For the Co-Immunoprecipitation the cells were washed with PBS. The cells were lysed by incubating 20 min with Co-IP buffer (50 mM HEPES, 150 mM NaCl, 1 mM EGTA, 10% Glycerol, 1% Triton-100). After pre-cleaning an equal amount of proteins (>500 μg) were incubated with an antibody against Anti-KAT3A/CBP antibody (ab2832, 10 μl, Abcam, Cambridge, UK) or Rabbit IgG, polyclonal (ab27478, 10 μl, Abcam, Cambridge, UK) for the isotype control over night. After the incubation with this antibody 50 μl protein A/G Plus-agarose beads (Santa Cruz Biotechnology, Dallas, TX, USA) were added and incubated overnight a 4° C. After, the beads were washed 5 times with Co-IP buffer. The samples were resuspended in 2× Laemmli buffer with 10% beta-Mercaptoethanol and 20 mM DTT and boiled for 10 min. Proteins were analyzed by SDS-PAGE and Western Blot. For the Western Blot the incubation was performed overnight (4° C) with the primary antibody anti-phospho-CREB (phospho S311) (ab32096, diluted 1:500, Abcam, Cambridge, UK). Immunodetection was performed by incubation 1 h with peroxidase-conjugated secondary antibody goat anti-rabbit IgG (#7074, diluted 1:2000, Cell Signaling Technology, Cambridge, UK), with an ECL system (Thermo Fisher Scientific Inc., Waltham, MA, USA).

Immunofluorescent microscopy and quantification of γH2AX/53BP-1 foci

Cells were grown on glass cover slips for 24 h. After incubation with LPS for 16 h cells were irradiated with a dose of 4 Gy. For analysis of γH2AX/53BP1 foci, cells were fixed and stained 24 h after irradiation with 4% paraformaldehyd (Carl Roth GmbH + Co. KG, Karlsruhe, Germany)/PBS (Sigma-Aldrich, St. Louis, MO, USA) for 10 min and stored at 4° C. Fixed cells were permeabilized with 0.2% Triton X-100 (SERVA Electrophoresis GmbH, Heidelberg, Germany), 1% BSA for 10 min and blocked in 3% BSA for 1 h. Primary antibody incubation was done for 1 h at room temperature using the following antibodies: Anti-phospho-Histone γH2A.X (Ser139) close JBW301/mouse (1:500, Merck Millipore, Billerica, MA, USA), 53BP1 anti-rabbit (1:500, Bio-Techne-Novus Biologicals Minneapolis, MN, USA). After washing three times with 0.5% Tween 20/PBS for 10 min, the cells were incubated for 1 h with secondary anti-mouse Alexa-fluor 594 (1:800, Invitrogen, Carlsbad, CA, USA) and anti-rabbit Alexa-fluor 488 (1:1200, Invitrogen, Carlsbad, CA, USA). Cells were again washed three times and mounted in ProLong Gold antifade reagent (Invitrogen, Carlsbad, CA, USA) including DAPI for staining of nuclei. Immunofluorescence was analyzed using the IX81 microscope (objective: 60x, Olympus, Shinjuku, Tokio, Präfektur Tokio, Japan) and Xcellence Software (Olympus¸ Shinjuku, Tokio, Präfektur Tokio, Japan). For analysis z-stacked images were taken from each sample and foci counted manually. The number of foci in irradiated samples was calculated by background subtraction from non-irradiated controls. These experiments were performed at least two times in duplicates and at least 200 nuclei were counted.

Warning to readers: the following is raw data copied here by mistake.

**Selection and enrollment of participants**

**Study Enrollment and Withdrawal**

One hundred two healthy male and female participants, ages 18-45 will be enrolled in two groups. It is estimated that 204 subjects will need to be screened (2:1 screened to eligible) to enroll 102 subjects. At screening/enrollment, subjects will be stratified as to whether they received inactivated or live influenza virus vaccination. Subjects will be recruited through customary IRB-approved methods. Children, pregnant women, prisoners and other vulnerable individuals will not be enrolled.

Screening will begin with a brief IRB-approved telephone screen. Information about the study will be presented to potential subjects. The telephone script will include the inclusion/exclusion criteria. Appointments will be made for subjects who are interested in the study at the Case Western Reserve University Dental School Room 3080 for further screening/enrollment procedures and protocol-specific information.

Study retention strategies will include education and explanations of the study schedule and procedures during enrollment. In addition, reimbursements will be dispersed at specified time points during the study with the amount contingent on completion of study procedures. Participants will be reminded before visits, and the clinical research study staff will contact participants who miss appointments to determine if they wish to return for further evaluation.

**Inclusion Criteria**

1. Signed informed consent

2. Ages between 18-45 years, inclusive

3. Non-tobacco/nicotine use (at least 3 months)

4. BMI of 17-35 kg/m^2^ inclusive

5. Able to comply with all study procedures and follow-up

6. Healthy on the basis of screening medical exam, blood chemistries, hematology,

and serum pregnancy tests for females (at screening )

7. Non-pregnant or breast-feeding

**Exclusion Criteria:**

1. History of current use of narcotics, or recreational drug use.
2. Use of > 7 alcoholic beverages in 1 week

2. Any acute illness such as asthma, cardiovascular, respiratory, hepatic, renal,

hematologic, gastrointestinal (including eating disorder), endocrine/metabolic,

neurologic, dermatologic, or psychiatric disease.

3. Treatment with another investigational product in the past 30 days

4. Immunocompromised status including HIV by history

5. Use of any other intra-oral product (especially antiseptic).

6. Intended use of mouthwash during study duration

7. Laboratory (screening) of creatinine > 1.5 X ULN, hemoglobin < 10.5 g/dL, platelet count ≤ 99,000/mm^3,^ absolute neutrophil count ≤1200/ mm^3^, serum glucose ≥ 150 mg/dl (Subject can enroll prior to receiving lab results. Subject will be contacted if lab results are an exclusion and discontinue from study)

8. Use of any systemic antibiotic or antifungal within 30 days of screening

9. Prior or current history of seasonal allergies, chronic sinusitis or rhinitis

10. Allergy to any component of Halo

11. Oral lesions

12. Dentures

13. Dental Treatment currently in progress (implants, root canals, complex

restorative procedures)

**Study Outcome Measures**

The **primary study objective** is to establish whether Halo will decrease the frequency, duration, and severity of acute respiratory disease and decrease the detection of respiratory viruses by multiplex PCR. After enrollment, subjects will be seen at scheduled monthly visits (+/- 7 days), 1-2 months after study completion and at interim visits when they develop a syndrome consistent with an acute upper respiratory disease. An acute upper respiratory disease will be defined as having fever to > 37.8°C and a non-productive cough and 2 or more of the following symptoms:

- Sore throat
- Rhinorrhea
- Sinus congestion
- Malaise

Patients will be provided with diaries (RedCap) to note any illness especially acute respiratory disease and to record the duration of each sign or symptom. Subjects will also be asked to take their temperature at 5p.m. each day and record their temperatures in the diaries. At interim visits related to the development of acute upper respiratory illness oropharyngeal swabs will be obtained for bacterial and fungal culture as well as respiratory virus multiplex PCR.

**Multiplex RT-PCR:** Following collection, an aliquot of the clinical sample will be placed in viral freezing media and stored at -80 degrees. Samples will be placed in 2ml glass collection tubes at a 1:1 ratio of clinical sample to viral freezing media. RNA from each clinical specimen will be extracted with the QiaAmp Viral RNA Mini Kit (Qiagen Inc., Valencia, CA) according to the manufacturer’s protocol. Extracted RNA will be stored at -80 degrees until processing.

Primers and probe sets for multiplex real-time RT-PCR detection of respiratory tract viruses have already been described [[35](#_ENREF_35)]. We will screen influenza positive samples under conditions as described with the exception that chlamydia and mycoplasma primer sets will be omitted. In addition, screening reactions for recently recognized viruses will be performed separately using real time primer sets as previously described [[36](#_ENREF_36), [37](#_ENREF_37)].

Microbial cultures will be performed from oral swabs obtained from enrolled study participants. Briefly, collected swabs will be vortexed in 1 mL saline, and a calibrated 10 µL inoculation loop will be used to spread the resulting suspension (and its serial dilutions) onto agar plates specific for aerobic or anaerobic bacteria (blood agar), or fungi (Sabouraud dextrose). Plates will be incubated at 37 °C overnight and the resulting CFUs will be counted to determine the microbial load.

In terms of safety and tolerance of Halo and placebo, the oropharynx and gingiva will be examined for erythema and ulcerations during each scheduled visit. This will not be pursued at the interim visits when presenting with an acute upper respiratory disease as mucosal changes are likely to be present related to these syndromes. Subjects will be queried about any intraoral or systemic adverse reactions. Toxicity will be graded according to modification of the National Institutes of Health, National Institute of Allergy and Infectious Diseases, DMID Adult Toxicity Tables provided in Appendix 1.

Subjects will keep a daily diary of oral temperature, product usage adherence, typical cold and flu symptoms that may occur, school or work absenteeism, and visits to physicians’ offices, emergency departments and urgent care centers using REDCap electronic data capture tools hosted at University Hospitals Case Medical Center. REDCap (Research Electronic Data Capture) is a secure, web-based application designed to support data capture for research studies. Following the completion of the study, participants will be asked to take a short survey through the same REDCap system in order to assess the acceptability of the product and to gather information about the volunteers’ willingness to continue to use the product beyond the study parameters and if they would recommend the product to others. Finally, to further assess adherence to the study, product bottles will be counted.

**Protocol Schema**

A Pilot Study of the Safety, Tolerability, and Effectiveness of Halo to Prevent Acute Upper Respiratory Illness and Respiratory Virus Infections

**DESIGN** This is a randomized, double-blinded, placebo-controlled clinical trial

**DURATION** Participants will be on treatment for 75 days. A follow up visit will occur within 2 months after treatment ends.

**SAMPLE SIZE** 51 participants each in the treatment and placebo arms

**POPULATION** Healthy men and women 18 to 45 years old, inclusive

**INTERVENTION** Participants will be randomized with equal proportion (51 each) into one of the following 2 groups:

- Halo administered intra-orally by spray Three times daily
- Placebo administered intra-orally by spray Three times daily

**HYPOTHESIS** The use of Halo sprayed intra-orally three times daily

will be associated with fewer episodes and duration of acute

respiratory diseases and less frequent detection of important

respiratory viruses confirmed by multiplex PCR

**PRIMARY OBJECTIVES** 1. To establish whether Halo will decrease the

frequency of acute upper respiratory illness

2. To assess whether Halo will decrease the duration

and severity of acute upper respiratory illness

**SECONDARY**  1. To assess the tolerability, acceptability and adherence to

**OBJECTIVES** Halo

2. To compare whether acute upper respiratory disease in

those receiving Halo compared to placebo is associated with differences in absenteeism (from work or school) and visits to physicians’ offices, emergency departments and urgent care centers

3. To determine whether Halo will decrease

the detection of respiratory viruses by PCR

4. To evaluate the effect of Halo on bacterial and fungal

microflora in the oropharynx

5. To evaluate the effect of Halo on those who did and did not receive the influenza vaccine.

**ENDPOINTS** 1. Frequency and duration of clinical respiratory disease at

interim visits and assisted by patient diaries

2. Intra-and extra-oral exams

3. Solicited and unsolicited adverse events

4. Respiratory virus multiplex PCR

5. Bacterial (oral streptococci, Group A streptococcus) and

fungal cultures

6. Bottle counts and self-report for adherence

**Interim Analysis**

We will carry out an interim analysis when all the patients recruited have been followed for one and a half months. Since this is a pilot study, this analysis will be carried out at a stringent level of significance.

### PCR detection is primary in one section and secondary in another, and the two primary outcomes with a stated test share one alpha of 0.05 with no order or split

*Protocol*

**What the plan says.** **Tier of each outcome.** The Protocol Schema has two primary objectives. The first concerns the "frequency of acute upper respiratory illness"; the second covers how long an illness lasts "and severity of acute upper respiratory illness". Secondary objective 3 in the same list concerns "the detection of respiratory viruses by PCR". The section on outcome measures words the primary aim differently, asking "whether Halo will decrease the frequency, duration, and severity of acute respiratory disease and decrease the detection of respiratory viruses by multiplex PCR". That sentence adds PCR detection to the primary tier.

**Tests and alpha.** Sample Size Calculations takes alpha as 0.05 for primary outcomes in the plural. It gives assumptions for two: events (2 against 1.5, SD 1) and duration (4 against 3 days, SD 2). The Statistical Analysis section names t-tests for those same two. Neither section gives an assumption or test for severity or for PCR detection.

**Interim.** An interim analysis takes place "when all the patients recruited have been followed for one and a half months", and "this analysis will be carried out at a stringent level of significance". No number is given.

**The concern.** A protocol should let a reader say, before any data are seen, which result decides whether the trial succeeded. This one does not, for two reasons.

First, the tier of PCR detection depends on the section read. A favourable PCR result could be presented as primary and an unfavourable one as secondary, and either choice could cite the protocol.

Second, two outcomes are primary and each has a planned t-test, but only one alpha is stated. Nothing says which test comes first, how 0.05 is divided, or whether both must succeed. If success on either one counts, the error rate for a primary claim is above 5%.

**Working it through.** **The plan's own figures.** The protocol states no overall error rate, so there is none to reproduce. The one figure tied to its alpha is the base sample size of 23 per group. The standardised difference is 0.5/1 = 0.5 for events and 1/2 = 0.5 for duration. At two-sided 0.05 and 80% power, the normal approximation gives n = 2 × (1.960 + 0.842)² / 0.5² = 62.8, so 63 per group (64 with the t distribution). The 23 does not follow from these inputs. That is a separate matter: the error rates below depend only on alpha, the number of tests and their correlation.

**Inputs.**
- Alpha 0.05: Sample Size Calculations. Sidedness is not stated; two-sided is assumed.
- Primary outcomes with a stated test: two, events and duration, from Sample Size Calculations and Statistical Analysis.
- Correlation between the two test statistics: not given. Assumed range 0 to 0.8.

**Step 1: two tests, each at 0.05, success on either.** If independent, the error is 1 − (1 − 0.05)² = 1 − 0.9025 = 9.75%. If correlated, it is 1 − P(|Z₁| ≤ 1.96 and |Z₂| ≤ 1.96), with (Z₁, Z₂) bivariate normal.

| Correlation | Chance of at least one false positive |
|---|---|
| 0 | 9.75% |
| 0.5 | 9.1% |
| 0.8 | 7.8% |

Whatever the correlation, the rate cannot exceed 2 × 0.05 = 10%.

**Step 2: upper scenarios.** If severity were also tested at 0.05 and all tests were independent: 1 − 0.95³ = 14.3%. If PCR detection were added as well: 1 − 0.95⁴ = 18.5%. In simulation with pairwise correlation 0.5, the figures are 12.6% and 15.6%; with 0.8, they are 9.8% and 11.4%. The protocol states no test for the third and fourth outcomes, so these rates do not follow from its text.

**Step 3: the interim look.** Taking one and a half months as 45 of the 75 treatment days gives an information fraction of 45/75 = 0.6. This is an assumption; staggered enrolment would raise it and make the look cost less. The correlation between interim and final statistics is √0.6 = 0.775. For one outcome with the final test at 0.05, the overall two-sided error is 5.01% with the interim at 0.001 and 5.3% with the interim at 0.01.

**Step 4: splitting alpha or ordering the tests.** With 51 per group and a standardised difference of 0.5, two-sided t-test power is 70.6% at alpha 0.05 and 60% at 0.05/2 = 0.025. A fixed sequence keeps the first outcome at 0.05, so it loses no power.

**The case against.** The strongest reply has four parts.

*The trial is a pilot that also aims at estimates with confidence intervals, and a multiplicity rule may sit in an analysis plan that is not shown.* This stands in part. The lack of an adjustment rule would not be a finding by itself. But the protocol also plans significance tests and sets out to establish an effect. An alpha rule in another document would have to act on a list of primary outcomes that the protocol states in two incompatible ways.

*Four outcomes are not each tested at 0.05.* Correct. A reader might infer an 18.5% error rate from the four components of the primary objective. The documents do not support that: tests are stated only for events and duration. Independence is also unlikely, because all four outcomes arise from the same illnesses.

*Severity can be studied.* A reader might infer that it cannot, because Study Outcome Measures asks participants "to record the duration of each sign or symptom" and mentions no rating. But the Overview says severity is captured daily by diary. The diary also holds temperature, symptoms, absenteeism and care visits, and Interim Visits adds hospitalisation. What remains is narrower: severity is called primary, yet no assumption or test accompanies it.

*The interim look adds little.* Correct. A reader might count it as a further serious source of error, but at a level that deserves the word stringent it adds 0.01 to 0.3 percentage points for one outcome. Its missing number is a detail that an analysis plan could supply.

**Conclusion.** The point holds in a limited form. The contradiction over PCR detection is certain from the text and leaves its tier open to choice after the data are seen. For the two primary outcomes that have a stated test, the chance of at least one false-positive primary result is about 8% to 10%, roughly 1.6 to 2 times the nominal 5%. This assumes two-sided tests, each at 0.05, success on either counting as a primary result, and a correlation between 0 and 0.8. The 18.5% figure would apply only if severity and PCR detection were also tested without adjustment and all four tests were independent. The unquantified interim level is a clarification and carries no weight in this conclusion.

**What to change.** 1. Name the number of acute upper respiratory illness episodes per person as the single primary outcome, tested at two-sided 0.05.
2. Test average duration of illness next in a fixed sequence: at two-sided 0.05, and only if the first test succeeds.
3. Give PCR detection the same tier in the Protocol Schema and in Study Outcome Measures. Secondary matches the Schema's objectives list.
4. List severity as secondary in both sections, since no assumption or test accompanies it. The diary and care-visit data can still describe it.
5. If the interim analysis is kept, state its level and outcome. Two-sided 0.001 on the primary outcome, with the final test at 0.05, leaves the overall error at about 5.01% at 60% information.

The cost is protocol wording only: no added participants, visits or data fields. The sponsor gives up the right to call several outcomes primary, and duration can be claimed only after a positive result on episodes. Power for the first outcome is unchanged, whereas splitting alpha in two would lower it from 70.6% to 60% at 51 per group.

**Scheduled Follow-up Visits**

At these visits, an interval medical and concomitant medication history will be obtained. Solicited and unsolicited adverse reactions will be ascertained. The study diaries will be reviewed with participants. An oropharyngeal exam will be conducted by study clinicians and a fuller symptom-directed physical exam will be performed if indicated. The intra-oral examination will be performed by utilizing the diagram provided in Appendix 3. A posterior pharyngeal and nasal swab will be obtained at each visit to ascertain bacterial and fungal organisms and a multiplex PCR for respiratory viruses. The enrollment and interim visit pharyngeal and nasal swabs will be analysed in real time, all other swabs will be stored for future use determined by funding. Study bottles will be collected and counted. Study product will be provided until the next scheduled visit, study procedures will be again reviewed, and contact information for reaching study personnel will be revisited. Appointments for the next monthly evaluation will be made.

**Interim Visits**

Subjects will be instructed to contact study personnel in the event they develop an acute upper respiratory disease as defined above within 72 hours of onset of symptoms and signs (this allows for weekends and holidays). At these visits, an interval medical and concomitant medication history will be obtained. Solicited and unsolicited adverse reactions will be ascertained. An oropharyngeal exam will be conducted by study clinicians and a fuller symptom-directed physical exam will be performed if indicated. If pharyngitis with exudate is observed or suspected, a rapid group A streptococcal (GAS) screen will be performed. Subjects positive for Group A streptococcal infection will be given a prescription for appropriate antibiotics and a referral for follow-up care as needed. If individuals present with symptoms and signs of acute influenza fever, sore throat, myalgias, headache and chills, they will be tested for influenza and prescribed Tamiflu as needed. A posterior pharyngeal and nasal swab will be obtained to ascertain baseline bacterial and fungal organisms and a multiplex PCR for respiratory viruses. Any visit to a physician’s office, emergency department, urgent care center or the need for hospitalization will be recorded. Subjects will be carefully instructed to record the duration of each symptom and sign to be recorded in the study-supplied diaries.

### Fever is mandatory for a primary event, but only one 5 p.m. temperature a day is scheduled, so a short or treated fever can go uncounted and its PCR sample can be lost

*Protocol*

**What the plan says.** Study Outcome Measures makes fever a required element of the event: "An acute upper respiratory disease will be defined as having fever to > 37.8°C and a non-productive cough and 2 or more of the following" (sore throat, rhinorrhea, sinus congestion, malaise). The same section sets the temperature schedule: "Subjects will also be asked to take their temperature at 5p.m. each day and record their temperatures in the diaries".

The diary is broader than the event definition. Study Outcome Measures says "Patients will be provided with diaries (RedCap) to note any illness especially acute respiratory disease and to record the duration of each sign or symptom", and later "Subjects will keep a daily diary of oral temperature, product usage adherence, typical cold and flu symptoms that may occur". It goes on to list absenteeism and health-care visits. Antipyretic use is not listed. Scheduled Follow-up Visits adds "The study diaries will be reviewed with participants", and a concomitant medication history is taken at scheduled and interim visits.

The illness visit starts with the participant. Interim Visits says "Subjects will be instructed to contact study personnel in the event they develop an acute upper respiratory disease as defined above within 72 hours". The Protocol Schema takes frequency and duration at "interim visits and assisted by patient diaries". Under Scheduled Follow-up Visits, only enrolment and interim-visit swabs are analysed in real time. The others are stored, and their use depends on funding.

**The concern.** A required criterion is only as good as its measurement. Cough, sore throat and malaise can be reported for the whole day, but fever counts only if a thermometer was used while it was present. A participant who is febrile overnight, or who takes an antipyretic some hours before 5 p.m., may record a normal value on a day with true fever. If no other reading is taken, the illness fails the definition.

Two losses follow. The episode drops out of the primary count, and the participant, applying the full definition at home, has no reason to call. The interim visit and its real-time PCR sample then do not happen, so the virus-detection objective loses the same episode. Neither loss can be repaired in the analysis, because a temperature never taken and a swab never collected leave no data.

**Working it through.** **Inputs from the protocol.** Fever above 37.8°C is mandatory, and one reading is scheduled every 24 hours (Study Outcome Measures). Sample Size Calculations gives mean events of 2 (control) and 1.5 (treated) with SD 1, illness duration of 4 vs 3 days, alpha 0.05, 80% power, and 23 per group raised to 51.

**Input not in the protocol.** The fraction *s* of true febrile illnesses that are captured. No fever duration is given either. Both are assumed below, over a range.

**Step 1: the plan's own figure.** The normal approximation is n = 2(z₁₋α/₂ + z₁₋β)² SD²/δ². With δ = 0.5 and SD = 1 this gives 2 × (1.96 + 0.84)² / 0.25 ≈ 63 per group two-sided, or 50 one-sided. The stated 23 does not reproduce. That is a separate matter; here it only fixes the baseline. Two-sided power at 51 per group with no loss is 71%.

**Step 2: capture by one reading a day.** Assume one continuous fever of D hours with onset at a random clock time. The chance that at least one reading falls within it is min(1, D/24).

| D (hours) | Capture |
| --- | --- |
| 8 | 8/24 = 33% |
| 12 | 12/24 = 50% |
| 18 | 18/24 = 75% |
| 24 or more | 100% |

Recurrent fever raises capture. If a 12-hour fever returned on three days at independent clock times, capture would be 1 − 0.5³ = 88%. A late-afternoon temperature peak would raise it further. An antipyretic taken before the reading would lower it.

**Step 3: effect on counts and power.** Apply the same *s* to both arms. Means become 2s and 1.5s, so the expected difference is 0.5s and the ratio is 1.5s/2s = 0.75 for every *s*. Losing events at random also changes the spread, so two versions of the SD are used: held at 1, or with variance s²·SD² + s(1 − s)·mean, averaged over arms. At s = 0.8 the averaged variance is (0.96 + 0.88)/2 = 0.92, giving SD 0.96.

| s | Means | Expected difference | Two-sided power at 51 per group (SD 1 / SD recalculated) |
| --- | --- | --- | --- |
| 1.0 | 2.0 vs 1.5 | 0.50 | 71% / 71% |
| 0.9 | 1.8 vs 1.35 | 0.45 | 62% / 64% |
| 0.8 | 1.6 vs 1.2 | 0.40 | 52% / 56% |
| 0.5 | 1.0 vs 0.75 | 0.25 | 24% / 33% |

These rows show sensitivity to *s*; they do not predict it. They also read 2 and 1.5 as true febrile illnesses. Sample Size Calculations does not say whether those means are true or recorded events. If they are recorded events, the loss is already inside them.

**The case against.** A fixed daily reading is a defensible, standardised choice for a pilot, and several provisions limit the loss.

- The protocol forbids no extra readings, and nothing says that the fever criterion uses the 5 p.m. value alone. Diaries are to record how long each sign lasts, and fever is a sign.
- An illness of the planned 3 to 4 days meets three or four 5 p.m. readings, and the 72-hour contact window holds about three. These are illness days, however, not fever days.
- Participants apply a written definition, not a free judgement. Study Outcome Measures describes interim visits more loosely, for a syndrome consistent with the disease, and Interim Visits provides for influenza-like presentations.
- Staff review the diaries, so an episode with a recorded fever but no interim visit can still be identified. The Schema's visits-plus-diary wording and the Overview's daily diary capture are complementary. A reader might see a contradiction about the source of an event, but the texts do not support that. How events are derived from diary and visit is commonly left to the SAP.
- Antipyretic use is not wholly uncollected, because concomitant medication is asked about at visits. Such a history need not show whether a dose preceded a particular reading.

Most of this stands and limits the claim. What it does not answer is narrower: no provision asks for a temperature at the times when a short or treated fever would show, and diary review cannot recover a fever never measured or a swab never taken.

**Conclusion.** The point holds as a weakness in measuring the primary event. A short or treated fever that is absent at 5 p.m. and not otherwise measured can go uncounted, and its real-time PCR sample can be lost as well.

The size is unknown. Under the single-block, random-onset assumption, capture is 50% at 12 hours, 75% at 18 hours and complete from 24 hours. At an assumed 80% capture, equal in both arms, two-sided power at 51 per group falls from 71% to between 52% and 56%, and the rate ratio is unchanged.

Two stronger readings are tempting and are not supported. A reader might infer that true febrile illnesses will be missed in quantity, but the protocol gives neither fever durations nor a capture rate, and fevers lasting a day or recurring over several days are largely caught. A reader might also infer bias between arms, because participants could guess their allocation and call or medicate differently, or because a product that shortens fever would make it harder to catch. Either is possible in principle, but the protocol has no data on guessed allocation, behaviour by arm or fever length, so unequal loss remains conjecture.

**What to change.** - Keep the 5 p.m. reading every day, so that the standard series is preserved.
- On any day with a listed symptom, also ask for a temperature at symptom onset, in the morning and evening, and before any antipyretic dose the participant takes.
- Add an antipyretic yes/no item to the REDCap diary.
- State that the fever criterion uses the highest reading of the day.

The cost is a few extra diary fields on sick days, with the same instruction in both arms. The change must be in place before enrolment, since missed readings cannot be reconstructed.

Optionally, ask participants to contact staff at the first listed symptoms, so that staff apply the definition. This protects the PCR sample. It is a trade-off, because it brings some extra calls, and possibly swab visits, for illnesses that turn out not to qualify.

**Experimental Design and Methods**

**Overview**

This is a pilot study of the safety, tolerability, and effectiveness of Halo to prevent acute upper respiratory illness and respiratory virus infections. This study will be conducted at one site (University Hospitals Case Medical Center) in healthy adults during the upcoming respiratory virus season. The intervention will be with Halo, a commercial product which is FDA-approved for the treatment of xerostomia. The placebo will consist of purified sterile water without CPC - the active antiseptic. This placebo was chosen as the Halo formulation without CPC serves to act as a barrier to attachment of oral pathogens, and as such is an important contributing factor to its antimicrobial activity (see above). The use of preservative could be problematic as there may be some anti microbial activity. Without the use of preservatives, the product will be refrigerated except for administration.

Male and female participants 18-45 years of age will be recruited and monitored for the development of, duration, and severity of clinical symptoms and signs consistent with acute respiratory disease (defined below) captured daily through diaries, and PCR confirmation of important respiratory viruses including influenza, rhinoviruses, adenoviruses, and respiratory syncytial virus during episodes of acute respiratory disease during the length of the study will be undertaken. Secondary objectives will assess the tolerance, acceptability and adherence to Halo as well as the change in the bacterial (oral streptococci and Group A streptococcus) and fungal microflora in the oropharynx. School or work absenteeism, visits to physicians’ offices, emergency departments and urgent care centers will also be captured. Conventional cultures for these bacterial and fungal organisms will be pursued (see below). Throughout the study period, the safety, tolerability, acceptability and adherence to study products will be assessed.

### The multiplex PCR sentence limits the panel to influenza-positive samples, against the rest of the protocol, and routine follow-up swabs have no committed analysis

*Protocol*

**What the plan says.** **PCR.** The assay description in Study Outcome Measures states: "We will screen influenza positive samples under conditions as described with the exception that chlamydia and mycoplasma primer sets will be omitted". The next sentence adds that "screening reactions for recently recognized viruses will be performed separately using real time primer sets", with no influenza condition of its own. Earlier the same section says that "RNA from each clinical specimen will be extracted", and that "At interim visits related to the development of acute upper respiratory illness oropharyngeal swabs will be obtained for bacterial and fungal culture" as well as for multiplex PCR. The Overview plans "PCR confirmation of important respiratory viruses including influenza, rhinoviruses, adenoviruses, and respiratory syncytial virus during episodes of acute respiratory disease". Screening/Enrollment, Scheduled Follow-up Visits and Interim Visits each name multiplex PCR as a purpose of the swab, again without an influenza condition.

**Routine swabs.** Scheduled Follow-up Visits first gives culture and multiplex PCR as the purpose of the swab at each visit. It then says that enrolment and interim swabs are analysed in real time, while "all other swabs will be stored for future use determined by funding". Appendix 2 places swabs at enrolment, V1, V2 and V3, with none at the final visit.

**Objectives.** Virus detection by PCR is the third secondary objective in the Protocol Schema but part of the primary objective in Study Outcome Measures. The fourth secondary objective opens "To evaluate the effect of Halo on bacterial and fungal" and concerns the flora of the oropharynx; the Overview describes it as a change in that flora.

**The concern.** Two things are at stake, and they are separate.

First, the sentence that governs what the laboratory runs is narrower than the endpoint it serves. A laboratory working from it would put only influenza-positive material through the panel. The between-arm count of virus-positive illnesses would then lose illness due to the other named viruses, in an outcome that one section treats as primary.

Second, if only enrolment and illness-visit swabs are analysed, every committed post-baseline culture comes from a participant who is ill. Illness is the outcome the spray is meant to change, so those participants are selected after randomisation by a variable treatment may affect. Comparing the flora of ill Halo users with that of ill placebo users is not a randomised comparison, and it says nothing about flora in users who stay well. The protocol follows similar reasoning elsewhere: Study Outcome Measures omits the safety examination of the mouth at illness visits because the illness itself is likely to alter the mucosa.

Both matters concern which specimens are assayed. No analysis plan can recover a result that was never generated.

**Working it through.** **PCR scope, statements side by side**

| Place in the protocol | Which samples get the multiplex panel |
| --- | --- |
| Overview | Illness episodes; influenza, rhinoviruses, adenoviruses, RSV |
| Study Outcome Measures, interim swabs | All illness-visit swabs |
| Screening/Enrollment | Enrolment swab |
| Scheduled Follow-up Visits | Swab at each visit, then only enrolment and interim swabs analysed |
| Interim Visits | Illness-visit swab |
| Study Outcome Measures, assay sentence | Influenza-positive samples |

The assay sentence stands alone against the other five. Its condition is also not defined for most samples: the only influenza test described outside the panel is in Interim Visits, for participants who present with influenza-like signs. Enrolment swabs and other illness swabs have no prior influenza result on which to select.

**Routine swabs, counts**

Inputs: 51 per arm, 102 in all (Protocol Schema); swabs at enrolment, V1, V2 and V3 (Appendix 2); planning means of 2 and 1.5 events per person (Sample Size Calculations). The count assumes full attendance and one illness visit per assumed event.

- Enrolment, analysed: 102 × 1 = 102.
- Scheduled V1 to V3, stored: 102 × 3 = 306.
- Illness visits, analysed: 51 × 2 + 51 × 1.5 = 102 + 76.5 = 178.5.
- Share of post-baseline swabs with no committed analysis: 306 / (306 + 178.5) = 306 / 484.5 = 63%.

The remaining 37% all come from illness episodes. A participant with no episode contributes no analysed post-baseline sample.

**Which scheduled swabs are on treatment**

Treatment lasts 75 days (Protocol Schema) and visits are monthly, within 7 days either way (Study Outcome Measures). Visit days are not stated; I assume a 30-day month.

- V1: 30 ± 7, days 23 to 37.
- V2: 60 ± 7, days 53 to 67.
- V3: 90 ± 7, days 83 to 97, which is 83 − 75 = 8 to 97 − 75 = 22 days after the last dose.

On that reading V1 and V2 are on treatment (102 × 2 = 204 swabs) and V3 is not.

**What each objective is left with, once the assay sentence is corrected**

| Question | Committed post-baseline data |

RNA isolation and real-time RT-PCR

For quantification of TLR-4 and EGFR mRNA, total RNA was extracted with RNeasy Mini Kit (QIAGEN N.V., Hilden, Germany) according to the manufacturer’s protocols. Extracted RNA was quantified with Nano Drop (PeqLab, Erlangen, Germany). The cDNA was synthesized by RT (Bio-Rad, München, Germany). Real-time PCR was performed using 1 μg of cDNA, SYBR Green PCR Master Mix (Bio-Rad, München, Germany) and 0.05 M forward/reverse primers; specific primers used for sequence detection were as follows:

TLR-4: 5′ccagcattccaatttgaaacaaatg3′ (forward) and 5′gagaggtccaggaaggtcaagtttc3′ (reverse).

EGFR: 5´gtgaaaacaccgcagcatgt3′ (forward) and 5′cccgtagctccagacatcac3′ (reverse)

PBGD: 5′cagcttgctcgcatacagac3′ (forward) and 5′gaatcttgtcccctgtggtg3′ (reverse).

Real-time-reactions were performed as described before [64]. The mRNA expressions were expressed as –ΔCt value (Ct value gene of interest – Ct value gene of reference gene [PBGD]).

Calculation and statistical analyses

If not otherwise indicated, results are presented as mean values ± standard errors of the mean (SEM) for at least 3 independent experiments. The level of significance was evaluated by one-way ANOVA, followed by Bonferroni’s Multiple Comparison Test. Differences at p-values of < 0.05 were considered statistically significant and are indicated in the figures by an asterisk.


We gratefully acknowledge the assistance of the Irradiation Core Facility and the Flow Cytometry Core Facility of the Philipps University of Marburg, both supported in part by the German Research Foundation (DFG).


The authors declare no conflicts of interest.


Research in the authors’ laboratories is supported by grants from the University Medical Center Giessen and Marburg (UKGM), the Anneliese-Pohl Stiftung e.V., the von-Röntgen-Behring Stiftung e.V., and by the Verein für Krebsforschung am Standort Gießen e.V.


1. Siegel R, Ma J, Zou Z, Jemal A. Cancer statistics, 2014. CA Cancer J Clin. 2014; 64:9–29. https://doi.org/10.3322/caac.21208.